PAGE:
Thanks Tasmania for continuing to care for the most vulnerable members of our community
Good news this week as Tasmanian Politicians voted against proposals to introduce Euthanasia 16 to 8, following a conscience vote in the State's Lower House.
The Voluntary Assisted Dying Bill was Tasmania's third attempt to introduce euthanasia in the last 10 years. The bill, which was co-sponsored by Labor MP Lara Giddings and Greens leader Cassy O'Connor proposed to allow the introduction of assisted suicide (aka euthanasia) in certain circumstances.
The Bill outlined that access to a lethal drug would be made available for adults judged competent to make the decision to end their own life. These same adults would also have to be diagnosed with what was considered an eligible medical condition. Access to the lethal drug would require diagnosis by a specialist and be signed off by two independent doctors. Such limits and safeguards were hailed as 'safety nets' to ensure that assisted suicide would be limited to only to a few in Tasmania.
As we know, safeguards of this nature have been demonstrated to ultimately fail. Significantly, in the case of assisted suicide, what happens when an individual cannot self-administer a lethal dose? They obviously require someone else to do it for them. What is being proposed therefore is not just assisted suicide, but including the legalising of euthanasia. Further, what happens as in reported cases where the lethal dose results in a laboured and prolonged death? Would health practitioners be required to be present while the individual self-administers the lethal drug?
Other questions this legislation raises include: Who is going to be taught and where how to administer lethal drugs? What are the safeguards that lethal drugs and dosages will not be consumed by people other than those for whom they are prescribed? What are the safeguards against crime and/or a black market arising from increased availability of drugs and dosages that are poisonous for human consumption?
During the debate this week, Premier Will Hodgman said he remained concerned about the vulnerable and at the same time suggested it was not the end of the debate.
"I am concerned about the nature of assisted dying being available to those with a non-terminal illness and those of a young age. I remain concerned at the risk of those vulnerable.”
"Protection for these people cannot be guaranteed by this legislation. It is easy in theory but a lot less so in practice."
The Minister for Health Michael Ferguson also expressed his opposition to the legislation clearly stating the inherent contradiction found in euthanasia/assisted suicide legislation: "This is, in fact, a dangerous bill that will, in fact, create a different group of cruel tragedies. We've said every suicide is too many yet before us is a bill that would sanction suicide."
Despite the legislation's defeat, a number of supporters including Tasmania's Dying with Dignity President Margaret Sing expressed their fury over the outcome. Ms Sing stated that the decision showed cowardliness and a "lack of respect" for those people making a decision to end their life.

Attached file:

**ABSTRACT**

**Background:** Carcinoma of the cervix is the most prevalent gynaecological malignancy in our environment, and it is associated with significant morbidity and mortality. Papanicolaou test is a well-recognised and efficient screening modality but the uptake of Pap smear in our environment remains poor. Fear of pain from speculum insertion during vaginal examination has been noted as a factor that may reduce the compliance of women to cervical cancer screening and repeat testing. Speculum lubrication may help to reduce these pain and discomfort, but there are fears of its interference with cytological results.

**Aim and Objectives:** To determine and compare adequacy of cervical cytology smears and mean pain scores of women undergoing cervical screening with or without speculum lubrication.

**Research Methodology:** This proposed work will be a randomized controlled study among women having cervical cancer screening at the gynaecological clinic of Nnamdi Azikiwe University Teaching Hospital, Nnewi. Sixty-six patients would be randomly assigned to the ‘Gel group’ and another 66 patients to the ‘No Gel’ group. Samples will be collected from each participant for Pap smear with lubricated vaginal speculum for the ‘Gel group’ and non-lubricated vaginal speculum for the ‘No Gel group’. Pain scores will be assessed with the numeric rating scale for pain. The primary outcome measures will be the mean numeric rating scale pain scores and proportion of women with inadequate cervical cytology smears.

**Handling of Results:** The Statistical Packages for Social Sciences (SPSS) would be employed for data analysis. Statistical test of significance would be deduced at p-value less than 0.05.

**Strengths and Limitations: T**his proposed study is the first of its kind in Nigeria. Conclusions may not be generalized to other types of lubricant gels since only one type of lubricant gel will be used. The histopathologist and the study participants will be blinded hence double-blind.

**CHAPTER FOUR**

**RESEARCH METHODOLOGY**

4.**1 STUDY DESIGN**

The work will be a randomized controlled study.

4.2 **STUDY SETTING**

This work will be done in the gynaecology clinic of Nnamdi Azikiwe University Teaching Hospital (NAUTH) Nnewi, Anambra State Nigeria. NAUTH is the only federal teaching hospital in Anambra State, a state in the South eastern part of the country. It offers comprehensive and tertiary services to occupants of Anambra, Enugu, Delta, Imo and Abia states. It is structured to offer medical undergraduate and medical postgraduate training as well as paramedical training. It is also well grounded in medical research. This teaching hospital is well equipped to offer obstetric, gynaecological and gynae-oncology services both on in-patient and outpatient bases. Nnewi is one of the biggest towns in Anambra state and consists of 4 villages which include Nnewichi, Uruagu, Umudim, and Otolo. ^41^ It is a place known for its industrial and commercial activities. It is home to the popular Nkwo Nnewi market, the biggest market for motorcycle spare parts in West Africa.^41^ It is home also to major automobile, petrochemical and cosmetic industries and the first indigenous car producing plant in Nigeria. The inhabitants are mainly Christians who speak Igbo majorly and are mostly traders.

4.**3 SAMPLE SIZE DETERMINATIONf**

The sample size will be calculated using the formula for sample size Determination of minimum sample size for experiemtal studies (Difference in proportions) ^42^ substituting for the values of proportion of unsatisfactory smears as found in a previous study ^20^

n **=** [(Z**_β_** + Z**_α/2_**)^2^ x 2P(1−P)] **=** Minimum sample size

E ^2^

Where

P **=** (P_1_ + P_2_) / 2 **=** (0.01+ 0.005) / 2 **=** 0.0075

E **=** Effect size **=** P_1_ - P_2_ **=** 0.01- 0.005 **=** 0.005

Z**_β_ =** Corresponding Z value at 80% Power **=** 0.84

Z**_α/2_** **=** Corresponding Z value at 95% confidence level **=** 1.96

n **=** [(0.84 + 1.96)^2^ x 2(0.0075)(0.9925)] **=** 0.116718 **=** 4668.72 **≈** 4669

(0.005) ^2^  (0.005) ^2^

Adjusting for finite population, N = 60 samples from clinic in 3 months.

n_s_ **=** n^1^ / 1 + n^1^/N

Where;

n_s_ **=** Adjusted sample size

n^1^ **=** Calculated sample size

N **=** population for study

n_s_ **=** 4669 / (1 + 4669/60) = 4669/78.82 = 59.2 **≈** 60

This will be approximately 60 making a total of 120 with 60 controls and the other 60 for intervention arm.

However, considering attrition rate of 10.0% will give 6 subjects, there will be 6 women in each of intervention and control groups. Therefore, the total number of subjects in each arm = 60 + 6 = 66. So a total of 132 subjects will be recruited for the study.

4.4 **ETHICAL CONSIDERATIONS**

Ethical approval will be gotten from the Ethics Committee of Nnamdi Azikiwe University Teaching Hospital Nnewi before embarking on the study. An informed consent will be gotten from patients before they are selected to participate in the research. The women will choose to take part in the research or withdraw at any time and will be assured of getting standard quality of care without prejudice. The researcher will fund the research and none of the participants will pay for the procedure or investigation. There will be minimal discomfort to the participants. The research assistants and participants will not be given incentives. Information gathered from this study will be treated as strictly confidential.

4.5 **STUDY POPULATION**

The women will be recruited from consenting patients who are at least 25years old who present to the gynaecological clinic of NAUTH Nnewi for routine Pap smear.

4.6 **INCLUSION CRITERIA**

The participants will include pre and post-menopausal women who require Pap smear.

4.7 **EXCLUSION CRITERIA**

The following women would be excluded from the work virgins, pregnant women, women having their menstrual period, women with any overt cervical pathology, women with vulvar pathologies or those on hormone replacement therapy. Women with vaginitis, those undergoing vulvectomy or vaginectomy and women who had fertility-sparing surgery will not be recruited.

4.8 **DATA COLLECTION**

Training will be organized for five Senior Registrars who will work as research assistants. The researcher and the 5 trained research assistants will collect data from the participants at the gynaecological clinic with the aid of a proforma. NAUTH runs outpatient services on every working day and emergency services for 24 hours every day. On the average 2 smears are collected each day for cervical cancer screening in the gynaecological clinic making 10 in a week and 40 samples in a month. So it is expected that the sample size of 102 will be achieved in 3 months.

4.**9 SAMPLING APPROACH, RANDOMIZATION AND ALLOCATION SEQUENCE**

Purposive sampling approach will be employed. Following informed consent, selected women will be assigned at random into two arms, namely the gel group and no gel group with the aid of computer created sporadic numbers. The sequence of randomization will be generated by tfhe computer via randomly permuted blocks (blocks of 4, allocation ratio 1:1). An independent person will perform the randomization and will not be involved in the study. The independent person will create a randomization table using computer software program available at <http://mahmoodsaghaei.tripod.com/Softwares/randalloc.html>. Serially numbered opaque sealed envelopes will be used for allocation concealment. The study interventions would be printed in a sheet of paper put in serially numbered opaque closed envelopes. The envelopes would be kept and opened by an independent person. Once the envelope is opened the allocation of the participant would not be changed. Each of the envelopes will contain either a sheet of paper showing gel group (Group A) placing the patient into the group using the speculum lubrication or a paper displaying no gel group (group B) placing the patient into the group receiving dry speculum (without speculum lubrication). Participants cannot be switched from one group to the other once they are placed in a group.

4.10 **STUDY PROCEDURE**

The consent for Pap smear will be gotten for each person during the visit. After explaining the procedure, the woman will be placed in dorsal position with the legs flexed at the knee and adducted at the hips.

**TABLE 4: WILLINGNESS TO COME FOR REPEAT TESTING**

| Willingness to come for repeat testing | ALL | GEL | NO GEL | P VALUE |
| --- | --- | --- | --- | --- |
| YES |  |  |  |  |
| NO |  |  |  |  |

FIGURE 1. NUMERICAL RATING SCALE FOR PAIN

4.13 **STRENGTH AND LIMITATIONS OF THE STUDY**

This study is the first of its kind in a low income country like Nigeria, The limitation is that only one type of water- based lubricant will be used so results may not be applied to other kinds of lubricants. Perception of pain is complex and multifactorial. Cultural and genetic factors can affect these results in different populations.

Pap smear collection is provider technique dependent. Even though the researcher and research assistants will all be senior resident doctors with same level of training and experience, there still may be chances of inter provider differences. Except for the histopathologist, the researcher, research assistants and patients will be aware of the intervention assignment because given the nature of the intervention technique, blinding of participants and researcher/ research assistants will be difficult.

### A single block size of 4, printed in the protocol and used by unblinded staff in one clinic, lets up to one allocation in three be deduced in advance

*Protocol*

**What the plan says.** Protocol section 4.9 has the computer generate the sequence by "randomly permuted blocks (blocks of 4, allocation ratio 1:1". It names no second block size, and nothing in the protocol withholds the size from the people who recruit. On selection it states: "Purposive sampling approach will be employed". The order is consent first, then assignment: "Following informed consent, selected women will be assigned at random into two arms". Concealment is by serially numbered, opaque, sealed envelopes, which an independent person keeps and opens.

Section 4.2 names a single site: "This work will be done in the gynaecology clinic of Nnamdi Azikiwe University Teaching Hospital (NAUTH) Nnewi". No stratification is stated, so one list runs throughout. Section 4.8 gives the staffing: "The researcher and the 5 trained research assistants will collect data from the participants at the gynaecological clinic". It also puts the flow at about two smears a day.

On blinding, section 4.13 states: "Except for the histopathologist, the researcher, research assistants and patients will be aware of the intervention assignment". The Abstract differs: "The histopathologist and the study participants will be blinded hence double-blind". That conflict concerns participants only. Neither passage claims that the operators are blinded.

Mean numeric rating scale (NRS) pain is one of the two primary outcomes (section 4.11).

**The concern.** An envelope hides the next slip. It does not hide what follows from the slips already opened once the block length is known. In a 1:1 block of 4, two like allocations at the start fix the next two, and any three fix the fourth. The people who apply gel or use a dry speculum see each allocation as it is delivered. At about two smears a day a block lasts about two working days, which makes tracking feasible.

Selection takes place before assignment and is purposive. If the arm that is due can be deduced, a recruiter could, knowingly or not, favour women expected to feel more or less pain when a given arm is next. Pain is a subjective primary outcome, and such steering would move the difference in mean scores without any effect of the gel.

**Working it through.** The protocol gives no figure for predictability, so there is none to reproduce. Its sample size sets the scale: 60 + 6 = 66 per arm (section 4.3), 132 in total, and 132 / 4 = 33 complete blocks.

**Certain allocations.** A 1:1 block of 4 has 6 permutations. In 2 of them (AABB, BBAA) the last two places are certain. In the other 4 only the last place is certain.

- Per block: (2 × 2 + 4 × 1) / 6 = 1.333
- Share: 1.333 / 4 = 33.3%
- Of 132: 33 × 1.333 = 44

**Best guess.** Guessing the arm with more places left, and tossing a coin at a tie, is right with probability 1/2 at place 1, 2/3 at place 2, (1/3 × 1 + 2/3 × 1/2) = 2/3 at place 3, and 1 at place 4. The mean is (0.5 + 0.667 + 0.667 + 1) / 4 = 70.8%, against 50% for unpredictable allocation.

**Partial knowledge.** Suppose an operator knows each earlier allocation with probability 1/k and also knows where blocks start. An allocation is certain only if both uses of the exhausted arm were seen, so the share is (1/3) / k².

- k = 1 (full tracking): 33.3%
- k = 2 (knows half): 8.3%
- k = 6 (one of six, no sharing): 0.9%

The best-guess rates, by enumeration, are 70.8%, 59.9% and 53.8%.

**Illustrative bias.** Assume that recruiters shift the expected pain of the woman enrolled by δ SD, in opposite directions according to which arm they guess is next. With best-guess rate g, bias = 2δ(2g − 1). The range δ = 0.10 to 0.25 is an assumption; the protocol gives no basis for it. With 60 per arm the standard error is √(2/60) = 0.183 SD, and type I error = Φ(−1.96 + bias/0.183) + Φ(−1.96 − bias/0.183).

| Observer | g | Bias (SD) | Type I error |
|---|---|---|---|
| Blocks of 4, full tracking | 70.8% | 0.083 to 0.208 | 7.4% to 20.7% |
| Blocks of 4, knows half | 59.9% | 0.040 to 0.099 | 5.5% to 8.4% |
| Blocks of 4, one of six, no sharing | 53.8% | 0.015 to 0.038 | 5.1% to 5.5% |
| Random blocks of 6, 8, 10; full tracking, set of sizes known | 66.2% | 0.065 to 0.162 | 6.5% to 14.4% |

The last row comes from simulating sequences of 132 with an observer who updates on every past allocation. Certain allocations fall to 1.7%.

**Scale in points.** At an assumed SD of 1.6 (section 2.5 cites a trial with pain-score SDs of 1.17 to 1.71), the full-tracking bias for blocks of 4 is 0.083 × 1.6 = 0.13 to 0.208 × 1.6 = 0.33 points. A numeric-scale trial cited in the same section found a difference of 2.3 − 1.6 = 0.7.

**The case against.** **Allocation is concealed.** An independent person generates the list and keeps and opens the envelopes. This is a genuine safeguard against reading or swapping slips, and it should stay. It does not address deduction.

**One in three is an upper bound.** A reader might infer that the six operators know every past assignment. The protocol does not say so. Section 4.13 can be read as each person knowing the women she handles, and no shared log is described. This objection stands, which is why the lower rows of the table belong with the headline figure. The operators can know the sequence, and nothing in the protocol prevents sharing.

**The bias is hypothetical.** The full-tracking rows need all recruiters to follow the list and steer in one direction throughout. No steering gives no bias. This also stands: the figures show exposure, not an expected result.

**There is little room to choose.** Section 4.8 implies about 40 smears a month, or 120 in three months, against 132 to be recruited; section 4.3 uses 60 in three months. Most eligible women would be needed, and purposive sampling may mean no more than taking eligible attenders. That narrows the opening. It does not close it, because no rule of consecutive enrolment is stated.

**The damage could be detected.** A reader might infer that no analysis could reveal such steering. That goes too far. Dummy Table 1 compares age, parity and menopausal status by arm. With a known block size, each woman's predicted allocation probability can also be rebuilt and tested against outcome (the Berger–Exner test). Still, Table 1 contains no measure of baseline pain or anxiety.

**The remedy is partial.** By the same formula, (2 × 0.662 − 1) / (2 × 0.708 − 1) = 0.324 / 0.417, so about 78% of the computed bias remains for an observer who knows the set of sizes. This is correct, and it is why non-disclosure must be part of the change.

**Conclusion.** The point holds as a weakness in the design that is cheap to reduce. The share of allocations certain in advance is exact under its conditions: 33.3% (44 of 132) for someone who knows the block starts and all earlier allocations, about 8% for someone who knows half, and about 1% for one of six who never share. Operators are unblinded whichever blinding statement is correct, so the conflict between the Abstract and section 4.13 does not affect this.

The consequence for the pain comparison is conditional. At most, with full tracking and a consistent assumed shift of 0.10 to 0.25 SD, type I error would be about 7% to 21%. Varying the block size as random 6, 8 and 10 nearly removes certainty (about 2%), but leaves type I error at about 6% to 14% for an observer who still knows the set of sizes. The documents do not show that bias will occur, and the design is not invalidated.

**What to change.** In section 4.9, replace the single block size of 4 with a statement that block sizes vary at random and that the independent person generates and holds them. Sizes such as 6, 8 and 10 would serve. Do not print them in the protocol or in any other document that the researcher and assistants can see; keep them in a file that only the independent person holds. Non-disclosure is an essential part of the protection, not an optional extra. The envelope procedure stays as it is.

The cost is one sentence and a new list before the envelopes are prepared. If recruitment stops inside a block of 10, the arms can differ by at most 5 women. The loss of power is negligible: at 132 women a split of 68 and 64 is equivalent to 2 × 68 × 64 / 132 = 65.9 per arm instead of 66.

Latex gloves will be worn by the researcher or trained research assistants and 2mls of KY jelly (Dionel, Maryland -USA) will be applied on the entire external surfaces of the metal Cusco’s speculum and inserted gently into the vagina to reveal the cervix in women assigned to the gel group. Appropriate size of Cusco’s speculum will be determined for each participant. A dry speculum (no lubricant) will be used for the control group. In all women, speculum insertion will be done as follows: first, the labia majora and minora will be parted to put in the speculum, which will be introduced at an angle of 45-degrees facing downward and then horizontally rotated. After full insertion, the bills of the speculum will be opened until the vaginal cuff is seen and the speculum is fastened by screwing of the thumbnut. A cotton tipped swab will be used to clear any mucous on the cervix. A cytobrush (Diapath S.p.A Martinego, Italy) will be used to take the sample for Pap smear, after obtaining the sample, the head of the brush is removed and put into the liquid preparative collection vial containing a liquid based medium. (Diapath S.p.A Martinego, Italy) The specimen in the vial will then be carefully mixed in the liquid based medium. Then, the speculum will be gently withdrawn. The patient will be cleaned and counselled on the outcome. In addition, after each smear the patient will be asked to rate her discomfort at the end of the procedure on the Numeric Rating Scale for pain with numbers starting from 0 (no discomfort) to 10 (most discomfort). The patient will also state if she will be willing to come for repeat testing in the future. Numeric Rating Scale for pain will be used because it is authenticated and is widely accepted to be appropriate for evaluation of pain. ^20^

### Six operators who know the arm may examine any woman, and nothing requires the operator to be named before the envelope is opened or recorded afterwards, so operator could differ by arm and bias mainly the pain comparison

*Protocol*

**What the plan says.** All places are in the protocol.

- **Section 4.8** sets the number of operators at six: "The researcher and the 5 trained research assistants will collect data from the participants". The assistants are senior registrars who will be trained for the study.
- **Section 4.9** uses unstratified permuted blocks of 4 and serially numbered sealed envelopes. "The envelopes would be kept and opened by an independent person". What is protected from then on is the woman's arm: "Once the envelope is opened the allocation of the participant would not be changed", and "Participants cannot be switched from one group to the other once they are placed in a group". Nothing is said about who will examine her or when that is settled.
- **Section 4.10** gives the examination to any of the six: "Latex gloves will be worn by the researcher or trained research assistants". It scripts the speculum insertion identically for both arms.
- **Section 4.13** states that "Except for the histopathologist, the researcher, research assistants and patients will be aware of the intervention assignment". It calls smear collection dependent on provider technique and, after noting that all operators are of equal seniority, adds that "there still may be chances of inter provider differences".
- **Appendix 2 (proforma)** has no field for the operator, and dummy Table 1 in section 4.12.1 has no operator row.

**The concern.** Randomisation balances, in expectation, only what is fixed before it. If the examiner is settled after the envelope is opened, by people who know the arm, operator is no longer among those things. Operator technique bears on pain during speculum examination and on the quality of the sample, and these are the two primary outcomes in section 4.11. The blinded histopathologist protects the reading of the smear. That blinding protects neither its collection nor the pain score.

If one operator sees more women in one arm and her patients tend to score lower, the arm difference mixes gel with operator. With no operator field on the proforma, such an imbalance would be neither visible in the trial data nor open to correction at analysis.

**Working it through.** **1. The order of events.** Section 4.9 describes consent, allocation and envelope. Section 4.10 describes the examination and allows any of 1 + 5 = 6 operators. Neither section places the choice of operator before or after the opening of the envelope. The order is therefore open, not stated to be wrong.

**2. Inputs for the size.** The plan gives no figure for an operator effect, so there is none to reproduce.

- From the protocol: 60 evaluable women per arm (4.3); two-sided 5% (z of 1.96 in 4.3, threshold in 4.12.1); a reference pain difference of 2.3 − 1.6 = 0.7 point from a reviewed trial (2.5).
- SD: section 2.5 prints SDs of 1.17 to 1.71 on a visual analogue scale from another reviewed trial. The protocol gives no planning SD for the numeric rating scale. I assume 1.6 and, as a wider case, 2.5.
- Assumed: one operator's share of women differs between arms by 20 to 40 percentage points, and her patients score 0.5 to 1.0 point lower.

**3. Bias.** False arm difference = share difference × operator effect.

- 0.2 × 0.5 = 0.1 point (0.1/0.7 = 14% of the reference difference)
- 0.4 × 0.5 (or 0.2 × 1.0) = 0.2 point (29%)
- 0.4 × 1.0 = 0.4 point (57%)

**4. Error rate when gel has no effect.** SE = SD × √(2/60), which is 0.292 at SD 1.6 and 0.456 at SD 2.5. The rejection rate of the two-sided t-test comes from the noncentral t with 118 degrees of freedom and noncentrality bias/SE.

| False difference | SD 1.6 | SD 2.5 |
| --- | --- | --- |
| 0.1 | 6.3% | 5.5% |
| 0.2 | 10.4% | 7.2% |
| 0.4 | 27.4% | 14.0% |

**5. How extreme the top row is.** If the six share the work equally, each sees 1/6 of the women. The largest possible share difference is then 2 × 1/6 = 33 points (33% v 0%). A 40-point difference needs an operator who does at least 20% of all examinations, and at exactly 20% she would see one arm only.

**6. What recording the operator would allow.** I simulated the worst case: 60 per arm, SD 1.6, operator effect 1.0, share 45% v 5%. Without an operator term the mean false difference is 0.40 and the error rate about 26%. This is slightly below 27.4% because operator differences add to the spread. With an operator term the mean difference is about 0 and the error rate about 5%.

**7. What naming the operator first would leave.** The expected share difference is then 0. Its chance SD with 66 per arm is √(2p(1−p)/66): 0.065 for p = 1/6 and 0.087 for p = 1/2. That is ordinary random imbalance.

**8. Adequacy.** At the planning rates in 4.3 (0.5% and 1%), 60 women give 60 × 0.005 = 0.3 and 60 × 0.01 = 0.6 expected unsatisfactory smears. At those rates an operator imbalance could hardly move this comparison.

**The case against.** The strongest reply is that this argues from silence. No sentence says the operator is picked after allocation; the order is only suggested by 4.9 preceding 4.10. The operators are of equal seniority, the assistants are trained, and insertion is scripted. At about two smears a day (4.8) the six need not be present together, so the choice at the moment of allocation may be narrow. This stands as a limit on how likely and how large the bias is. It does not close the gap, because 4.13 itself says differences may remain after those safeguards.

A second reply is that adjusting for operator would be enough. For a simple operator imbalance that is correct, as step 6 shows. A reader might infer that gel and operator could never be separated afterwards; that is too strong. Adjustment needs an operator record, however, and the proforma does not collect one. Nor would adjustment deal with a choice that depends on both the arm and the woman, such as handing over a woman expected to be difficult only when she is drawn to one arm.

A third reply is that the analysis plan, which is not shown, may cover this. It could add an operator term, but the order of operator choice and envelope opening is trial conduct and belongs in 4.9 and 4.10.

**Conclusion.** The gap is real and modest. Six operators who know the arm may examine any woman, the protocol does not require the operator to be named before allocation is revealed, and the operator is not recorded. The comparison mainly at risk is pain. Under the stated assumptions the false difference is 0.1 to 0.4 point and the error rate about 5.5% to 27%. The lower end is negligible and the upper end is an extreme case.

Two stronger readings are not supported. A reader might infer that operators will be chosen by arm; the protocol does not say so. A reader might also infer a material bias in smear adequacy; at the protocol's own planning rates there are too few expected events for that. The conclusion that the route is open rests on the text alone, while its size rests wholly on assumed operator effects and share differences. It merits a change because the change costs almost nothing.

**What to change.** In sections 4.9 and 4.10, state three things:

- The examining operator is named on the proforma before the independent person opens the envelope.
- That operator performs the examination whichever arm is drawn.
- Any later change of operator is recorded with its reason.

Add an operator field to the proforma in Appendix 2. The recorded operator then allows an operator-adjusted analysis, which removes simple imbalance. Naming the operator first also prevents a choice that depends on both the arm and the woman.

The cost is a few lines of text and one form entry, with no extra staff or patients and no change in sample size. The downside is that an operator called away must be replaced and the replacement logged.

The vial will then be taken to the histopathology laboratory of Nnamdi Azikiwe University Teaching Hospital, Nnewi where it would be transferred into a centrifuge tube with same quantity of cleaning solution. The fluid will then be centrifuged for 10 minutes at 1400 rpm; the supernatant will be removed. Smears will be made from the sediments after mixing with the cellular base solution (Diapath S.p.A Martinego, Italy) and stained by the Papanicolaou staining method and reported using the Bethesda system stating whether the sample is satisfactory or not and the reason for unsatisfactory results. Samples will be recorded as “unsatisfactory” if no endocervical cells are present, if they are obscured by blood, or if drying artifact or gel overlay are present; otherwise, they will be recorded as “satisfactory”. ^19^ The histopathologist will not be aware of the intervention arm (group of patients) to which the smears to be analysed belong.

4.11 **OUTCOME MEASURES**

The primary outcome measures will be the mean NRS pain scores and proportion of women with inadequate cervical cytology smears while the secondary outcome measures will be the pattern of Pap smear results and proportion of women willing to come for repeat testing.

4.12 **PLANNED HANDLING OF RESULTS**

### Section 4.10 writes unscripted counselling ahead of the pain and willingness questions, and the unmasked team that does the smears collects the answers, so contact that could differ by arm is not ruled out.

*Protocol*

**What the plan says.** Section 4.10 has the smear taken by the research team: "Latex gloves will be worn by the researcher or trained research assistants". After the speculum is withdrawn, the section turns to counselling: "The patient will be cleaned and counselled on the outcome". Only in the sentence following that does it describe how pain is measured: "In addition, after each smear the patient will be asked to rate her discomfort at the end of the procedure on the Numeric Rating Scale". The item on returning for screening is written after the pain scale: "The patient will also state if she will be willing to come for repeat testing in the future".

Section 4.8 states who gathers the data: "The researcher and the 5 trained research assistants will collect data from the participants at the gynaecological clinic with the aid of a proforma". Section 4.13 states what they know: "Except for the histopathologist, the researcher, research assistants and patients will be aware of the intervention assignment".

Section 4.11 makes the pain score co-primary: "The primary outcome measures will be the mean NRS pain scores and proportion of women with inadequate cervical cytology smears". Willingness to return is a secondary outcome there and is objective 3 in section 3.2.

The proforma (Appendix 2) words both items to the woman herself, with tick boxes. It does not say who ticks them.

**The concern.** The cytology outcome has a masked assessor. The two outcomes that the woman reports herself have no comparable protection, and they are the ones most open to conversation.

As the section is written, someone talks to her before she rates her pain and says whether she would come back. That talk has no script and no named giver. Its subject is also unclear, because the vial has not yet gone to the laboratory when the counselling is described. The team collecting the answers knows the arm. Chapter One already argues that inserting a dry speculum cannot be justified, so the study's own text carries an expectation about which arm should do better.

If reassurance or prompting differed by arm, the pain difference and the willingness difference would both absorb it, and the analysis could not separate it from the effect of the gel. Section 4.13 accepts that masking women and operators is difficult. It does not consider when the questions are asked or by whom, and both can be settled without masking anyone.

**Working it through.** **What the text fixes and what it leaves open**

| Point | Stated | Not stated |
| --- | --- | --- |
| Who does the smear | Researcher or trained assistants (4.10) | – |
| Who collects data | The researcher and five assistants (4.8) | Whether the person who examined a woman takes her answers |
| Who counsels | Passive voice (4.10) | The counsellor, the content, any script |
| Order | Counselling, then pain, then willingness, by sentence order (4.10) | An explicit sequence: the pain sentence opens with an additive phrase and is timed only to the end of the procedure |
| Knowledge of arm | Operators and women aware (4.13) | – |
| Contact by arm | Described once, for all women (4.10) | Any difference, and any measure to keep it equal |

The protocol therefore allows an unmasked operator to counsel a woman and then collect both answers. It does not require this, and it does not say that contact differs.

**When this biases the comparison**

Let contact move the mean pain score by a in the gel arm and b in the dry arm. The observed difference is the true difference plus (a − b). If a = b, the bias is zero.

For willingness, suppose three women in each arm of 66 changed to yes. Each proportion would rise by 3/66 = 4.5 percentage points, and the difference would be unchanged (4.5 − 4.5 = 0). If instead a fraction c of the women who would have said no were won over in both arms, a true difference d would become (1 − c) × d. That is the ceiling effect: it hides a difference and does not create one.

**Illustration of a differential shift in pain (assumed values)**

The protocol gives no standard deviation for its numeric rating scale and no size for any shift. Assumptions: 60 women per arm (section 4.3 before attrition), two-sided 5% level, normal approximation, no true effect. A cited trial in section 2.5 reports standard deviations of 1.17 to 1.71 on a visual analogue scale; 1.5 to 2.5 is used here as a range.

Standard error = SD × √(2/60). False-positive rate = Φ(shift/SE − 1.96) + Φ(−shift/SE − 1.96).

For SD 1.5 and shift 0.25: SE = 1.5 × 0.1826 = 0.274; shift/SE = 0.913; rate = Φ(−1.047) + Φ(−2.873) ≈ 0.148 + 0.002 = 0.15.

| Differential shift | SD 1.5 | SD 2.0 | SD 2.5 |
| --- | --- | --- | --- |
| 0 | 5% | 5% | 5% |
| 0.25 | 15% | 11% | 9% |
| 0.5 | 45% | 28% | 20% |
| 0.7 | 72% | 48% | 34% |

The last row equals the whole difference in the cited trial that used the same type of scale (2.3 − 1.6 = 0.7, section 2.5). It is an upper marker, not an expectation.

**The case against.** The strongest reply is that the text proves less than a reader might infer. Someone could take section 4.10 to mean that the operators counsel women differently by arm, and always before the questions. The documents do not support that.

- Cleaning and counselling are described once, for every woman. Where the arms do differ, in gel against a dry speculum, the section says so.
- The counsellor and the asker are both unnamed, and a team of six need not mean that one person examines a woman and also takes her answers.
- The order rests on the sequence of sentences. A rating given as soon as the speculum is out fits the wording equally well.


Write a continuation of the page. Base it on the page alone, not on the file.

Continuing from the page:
Assisted suicide does not, however, occur in a vacuum, impacting only on the person seeking death. Instead, it involves a whole community, such acts are deeply communitarian. A community that allows the legislation of assisted suicide, even if only for a few, in the beginning, is a sign that this community has lost hope in science, in medical and nursing care and in psychological and social services in the care of those facing end of life.
The unpredictability of how our lives will end can make the discussions around death difficult. We do however as a community have an important part to play to ensure that no person feels that they have become a burden on society. We have an important role to play in helping to ease anxieties and fears around death. In truth, when a person’s life is ending, we have an opportunity to accompany them til they breathe their last breath. Appropriate palliative care services which incorporate a multidisciplinary approach should provide for the needs of the individual in a holistic manner. It should maximise comfort and support, minimise pain and suffering, and engage the individual and their family in choices about how best to live out their final days to have a good death.
Please join us in thanking those Politicians in Tasmania who voted against the Voluntary Assisted Dying Bill. We thank them for taking a stand for life, for not abandoning those who may be in a state of transition from cure to comfort in their life journey. We hope that in Tasmania our representatives will continue to seek to improve the quality of care for those at the end of life and ensure adequate resourcing of palliative care services.
How the politicians voted in the Tasmanian House of Assembly:
Cassy O'Connor (Greens), Andrea Dawkins (Greens), Rosalie Woodruff (Greens), Lara Giddings (ALP), Rebecca White (ALP), Michelle O'Byrne (ALP), Scott Bacon (ALP), Nic Street (Liberal).
Will Hodgman (Liberal), Michael Ferguson (Liberal), Guy Barnett (Liberal), Jacquie Petrusma (Liberal), Rene Hidding (Liberal), David Llewellyn (ALP), Madeleine Ogilvie (ALP), Sarah Courtney (Liberal), Roger Jaensch (Liberal), Jeremy Rockliff (Liberal), Shane Broad (ALP), Matthew Groom (Liberal), Peter Gutwein (Liberal), Adam Brooks (Liberal), Mark Shelton (Liberal), Joan Rylah (Liberal).
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Thanks for standing up for the most vulnerable with truth and compassion